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in the ubiquitin pathway

Researchers at the Faculty of Medicine at the Technion discovered an enzyme that is essential for the development of cancerous tumors; It is estimated that damage to this enzyme and its related genes may serve as a future treatment method in certain groups of cancer tumors

The brown color in the cancerous area (left side of the image) indicates a high level of RNF4 protein - a phenomenon that does not exist in the non-cancerous tissue on the right side. From a study led by Prof. Amir Orin from the Technion.

Researchers at the Technion discovered a biological pathway that plays an important role in the development of cancerous tumors. This is a pathway involving a protein called RNF4 that increases cancer properties and is essential for the survival of cancer cells. The research, published in the journal Cell reports, was conducted in the laboratory of
Prof.-Member Amir Orin at the Rapaport Faculty of Medicine.

Transforming proteins (oncogenic) are a significant link in the formation of the cancer cell. As a rule, these are short-lived proteins that play important control roles in the amniotic cell; But in cancer cells, unfortunately, they exhibit a stability that gives these cells a longer life span. Furthermore, they increase the aggressiveness of the cancer cell and cause it to act in an increased and uncontrolled manner.

The research now being published reveals that said protein, RNF4, recognizes the converting proteins and gives them a structure that stabilizes them. According to Prof. Orin, "RNF4 is not an oncogenic protein per se, but transforming proteins and cancer cells depend on it to a great extent."

The gene was first identified in the yeast fly and then in human cancer cells. "We showed that the elimination of RNF4 leads to the death of the cancer cell, and from this the applied potential of the discovery is derived: the development of drugs that will inhibit the activity of RNF4, significantly shorten the half-life of converting proteins, and thus indirectly eliminate the cancer cell. We found an increased RNF4 level in 30% of colon cancer patients as well as a relationship between such an increased level and shorter life expectancy in a group of breast cancer patients. Preliminary results from our laboratory support the assumption that these findings are also valid for other types of cancer."


The ubiquitin system: degradation and stabilization

What is surprising about these discoveries, according to Prof. Orin, is the involvement of the ubiquitin system, known precisely for being responsible forDaughterdisordered proteins; "Here she does exactly the opposite - she stabilizing the cancerous proteins and prevents their breakdown."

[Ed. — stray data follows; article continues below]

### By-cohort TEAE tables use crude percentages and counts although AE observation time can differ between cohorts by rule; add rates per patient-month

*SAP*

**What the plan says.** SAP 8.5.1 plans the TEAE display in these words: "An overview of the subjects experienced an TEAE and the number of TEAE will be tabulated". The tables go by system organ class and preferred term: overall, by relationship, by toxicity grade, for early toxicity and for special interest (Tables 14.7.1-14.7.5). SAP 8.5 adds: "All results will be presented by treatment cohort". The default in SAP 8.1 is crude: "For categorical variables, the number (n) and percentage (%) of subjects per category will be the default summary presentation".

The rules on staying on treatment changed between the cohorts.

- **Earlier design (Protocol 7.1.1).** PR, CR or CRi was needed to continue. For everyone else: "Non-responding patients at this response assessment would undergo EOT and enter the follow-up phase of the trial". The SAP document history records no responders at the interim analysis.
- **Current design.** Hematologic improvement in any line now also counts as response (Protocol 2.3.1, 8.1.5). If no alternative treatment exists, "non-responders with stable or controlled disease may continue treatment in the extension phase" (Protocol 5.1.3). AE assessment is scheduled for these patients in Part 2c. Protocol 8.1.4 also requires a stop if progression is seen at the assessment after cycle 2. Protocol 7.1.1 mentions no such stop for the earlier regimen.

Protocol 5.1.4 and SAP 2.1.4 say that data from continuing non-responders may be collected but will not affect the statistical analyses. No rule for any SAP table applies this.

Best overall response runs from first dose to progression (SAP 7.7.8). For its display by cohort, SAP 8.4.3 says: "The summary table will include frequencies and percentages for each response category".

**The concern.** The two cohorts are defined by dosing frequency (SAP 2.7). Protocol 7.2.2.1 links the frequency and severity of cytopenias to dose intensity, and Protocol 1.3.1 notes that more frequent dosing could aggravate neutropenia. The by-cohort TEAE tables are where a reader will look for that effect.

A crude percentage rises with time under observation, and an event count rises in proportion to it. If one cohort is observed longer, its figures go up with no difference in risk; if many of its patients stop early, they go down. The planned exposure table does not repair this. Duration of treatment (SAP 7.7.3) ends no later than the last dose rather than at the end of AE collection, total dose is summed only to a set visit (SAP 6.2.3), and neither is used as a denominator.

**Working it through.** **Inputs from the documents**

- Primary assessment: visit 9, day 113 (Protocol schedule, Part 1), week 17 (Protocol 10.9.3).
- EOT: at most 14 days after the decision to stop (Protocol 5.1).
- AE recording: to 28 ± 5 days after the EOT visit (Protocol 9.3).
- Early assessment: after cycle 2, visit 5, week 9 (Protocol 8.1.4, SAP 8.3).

Prof. Orin, a graduate of the MD/PhD track at the Rapaport Faculty of Medicine at the Technion, studied the ubiquitin system during his PhD, under the guidance of Research Prof. Aharon Chachanover. Prof. Chachanover won the Nobel Prize in Chemistry for 2004, together with his faculty colleague Prof. Avraham Hershko and their colleague Prof. Irwin Rose from the University of California, for the discovery of the ubiquitin system. This system, one of the most important and vital control systems in the living body, attaches a "death tag" to control proteins or damaged proteins. This tagging causes these proteins to be targeted for degradation in the proteasome, a multi-protein complex that acts as a protein shredder.

Prof. Orin is the head of the Stan and Ruth Flinkman Laboratory for the Study of Genetic Networks at the Faculty of Medicine and a member of the Integrated Center for Cancer Research at the Technion (TICC.
In 2005, he established the laboratory at the Technion, which focuses on two main groups of genes that play an important role in the development of cancer: (1) Identity networks - genes required to preserve the identity of the cells in the process of division and are an obstacle to the development of cancer; and (2) genes that are not cancerous but are essential for cancer cells, and therefore may serve as an effective target for molecular cancer therapy. For this purpose, the laboratory combines research using the fruit fly model (Drosophila) and cancer cell biology.

The current research was led by the doctoral students Jane Thomas וMonica worked (Currently a post-doctorate at Genentech pays), and it was conducted within the SignGene program shared by the Technion, the Hebrew University and three research institutions in Germany. It was also attended by DrRostislav Novak and dr Yaniv Zohar, members of the "Futures" program shared with the Faculty of Medicine at the Technion and the Rambam Medical Center. The research was conducted in collaboration with Dr. GJulian Hauberger and Prof. Walter Birchmeier From the Max Delbruck Institute in Berlin, Prof. Alan Schwartz from the School of Medicine at Saint Louis University, and Prof. Rafi Kopen From the Department of Developmental Biology at Children's Hospital in Cincinnati, Ohio. The research was supported by the generous assistance of the ICRF, the Flinkman-Marandi family and the Rapaport Institute for Cancer Research.

For the full study In the journal Cell reports click here

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